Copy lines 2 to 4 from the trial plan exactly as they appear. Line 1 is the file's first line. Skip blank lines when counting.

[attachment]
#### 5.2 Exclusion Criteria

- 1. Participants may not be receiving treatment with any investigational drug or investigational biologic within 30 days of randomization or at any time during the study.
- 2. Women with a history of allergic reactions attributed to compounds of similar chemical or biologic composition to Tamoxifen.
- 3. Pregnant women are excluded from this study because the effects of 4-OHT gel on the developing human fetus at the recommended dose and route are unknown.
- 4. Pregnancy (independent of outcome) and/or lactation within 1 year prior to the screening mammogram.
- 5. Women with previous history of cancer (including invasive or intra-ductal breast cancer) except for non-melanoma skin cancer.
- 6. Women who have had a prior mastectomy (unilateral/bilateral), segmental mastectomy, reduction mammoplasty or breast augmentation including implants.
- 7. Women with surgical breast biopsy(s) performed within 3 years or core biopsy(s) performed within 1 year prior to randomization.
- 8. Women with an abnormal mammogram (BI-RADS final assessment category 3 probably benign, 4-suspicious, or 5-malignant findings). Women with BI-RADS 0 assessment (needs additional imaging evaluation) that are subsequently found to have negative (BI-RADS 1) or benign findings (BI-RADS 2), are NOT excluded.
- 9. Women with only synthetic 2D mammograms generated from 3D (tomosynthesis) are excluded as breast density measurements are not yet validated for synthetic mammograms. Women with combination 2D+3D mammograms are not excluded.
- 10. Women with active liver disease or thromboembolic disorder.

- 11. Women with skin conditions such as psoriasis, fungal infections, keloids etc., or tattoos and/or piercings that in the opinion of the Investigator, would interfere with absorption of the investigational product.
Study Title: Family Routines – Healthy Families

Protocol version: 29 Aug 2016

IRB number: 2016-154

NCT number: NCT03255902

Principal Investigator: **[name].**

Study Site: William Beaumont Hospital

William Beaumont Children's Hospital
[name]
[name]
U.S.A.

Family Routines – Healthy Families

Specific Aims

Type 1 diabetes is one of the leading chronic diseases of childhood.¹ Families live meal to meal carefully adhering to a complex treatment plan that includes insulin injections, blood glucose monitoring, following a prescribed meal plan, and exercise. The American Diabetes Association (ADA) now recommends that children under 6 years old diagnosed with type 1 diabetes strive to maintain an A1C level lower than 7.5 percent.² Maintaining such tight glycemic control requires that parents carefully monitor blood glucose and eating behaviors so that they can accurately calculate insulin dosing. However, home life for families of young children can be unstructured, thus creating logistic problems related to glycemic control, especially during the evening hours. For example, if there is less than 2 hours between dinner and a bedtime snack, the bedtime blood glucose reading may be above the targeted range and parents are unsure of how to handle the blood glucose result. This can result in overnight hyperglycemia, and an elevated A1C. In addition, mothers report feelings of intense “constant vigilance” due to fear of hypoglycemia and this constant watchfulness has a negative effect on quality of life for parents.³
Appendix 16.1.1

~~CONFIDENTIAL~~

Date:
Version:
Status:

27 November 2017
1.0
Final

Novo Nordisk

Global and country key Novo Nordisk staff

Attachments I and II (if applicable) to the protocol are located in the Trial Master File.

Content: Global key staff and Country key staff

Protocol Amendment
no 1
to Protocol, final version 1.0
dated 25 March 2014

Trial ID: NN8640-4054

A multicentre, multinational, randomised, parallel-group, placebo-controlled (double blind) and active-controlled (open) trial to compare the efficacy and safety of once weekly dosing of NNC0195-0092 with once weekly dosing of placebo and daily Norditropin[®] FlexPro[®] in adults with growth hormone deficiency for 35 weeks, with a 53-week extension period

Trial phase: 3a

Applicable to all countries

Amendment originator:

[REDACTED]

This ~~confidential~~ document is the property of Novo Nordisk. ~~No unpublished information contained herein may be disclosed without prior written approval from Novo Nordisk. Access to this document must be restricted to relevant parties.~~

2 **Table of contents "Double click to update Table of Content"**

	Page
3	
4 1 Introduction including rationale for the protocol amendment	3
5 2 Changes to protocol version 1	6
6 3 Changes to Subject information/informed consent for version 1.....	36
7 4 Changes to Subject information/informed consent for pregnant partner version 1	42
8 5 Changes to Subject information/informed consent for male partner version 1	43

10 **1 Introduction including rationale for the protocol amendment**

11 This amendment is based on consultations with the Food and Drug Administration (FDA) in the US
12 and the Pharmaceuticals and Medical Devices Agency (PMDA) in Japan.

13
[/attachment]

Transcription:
- 1. Participants may not be receiving treatment with any investigational drug or investigational biologic within 30 days of randomization or at any time during the study.
- 2. Women with a history of allergic reactions attributed to compounds of similar chemical or biologic composition to Tamoxifen.
- 3. Pregnant women are excluded from this study because the effects of 4-OHT gel on the developing human fetus at the recommended dose and route are unknown.